"Here at last was not a namby-pamby 'peace group like SANE [the Committee for a Sane Nuclear policy, made up of cold war liberals] but a truly radical antiwar movement which zeroed in on the evils of American warmaking; and here was a movement that excluded no one, that baited neither reds nor rightists, that welcomed all Americans. Here, at last, was an antiwar Left that we could be happy about!"


Anti-militarism pervaded the New Left critique of the university, Rothbard noted, with the left-libertarian complaints of anarchists like Paul Goodman echoing the Nockian analysis of mass education as a contradiction in terms. Conservatives had criticized the massification of education and its increasing subordination to the State for years – yet now that the students were finally rebelling, the Right could only demonize them. Some people are just so hard to please, but Rothbard was clearly delighted with this new upsurge of protest. Left and Right took off, and wound up in the back pockets of growing numbers of libertarian activists organizing on campuses nationwide. Merging the insights of the New Left historians, such as William Appleman Williams and his students, with the wisdom of his Old Right forebears, Rothbard evolved a comprehensive analysis of imperialism as a function of corporate state capitalism. Using the State as their instrument, "big business, big labor, and the Big Intellectuals" had entered in a Tripartite Alliance for the perpetual maintenance of their mutual power and profit. The Marxist analysis of the state and revolution was a mild, centrist compromise: the Left recognized the criminal character of the State, but only wanted to have it "wither away" over a long period of time – during which, as the Leninists would have it, we would be subject to the vagaries of the "dictatorship of the proletariat." Rothbard was fully confident that libertarians could more than hold their own against this kind of confused centrism. In view of the fact that ruling elites never give up their power voluntarily, the prognosis for the commie State "withering away" of its own accord was poor, at best: libertarians, on the other hand, insisted that it be abolished (or at least radically reduced in size) as soon as possible. Next to libertarianism, the recycled Marxism of the Maoists, Panther-worshippers, and dime-store Stalinists was tame stuff indeed. This, at least, is what Rothbard expected would happen if libertarians entered the antiwar movement, and joined with the New Left in opposing the bloody debacle then unfolding in Southeast Asia: that the Marxists would lose the intellectual competition, and that libertarians would make substantial headway. And he was right: hundreds and then thousands were won to the libertarian movement in this period. Left and Right, a quarterly, became the Libertarian Forum, a biweekly, and then the organized libertarian movement really took off. But then radical movements for social change were springing up all over the place, and in relation to the others libertarianism went practically unnoticed for a long time, until well into the seventies.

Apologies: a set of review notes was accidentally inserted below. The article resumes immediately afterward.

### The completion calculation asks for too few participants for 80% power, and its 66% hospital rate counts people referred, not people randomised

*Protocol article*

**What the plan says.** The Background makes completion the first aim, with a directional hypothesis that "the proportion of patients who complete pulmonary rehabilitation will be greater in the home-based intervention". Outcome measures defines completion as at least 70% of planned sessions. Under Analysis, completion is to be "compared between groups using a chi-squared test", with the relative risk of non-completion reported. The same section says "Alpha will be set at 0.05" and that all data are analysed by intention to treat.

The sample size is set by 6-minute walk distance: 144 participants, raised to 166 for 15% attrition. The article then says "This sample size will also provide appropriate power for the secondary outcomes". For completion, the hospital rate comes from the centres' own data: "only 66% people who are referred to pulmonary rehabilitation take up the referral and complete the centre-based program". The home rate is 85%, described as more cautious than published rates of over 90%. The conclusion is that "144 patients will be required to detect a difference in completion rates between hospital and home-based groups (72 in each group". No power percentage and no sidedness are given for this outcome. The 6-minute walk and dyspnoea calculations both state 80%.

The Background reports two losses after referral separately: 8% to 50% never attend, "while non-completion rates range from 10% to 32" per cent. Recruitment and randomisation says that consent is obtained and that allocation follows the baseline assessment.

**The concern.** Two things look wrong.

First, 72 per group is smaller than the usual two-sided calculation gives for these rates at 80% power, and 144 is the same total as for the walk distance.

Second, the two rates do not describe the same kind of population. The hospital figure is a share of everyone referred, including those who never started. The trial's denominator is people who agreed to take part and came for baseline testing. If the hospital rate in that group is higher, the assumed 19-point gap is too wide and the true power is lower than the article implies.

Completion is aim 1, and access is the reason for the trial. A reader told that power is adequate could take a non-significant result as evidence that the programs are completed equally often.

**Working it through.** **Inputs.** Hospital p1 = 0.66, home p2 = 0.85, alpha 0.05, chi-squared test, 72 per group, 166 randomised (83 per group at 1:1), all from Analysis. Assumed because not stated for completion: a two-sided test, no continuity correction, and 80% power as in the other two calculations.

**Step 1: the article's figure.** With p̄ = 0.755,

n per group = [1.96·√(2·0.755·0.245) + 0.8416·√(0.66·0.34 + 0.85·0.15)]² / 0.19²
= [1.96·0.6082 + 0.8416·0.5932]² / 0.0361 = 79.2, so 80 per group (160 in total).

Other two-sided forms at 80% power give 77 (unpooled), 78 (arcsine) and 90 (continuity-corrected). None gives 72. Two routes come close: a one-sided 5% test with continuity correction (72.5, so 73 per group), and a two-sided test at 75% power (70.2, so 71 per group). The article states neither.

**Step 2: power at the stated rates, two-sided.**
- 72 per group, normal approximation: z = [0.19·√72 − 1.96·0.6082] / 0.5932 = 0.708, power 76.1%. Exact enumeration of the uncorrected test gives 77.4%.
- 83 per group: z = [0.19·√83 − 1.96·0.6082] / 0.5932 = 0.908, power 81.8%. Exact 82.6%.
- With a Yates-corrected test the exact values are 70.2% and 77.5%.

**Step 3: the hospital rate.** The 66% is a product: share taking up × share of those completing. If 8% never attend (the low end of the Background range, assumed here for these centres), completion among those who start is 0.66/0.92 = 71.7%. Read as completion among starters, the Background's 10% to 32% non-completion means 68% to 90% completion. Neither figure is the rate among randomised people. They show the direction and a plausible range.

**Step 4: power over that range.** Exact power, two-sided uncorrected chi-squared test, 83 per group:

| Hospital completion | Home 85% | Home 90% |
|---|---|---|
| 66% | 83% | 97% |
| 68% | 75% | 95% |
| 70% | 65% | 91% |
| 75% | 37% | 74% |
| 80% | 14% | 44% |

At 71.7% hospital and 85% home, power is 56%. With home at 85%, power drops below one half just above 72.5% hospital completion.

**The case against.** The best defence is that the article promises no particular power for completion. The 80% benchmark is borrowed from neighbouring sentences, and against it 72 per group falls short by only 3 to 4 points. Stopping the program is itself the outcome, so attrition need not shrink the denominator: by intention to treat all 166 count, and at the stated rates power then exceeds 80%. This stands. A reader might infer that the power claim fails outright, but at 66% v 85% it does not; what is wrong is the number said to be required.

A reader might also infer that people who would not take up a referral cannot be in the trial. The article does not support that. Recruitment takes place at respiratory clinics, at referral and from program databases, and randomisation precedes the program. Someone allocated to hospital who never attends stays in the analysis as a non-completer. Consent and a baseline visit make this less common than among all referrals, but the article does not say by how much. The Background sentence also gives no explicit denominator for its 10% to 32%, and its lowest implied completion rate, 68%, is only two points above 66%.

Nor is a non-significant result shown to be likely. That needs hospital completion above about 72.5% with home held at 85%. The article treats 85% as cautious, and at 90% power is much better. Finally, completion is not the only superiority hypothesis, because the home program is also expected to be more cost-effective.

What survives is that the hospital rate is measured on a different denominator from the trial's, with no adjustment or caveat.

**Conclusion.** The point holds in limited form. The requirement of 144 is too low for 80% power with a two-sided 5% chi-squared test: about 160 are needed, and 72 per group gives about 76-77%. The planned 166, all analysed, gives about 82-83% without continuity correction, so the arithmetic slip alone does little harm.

By then, the Libertarian Party (LP) had been founded, and I will leave even the basic outlines of that long story to readers of my Rothbard biography. But it needs to be said here that, for years, it was Rothbard and his close friend and colleague Williamson Evers who – almost alone – successfully fought the Randians in the party who had inherited Rand's unreasoning militarism and sought to enshrine their ignorance of foreign policy in the LP platform. Throughout his long association with the LP, Rothbard fought to keep Libertarians in the forefront of any and all opposition to war: it was an often lonely and difficult fight, but he won it and the LP – whatever its other problems – has to this day strictly adhered to noninterventionism. This is also true in the case of another institution he was in on the founding of: the Cato Institute, which was born basically in Rothbard's fertile brain, where the dream of a libertarian thinktank (properly endowed) had long incubated. Without going into any of the juicy details, once again, Rothbard's relationship with the Cato Institute was seminal – and stormy, eventually leading to a break. While not acknowledging the man who is for all intents and purposes their founder, the Cato Institute, like the LP, has stuck to its early noninterventionism with admirable consistency.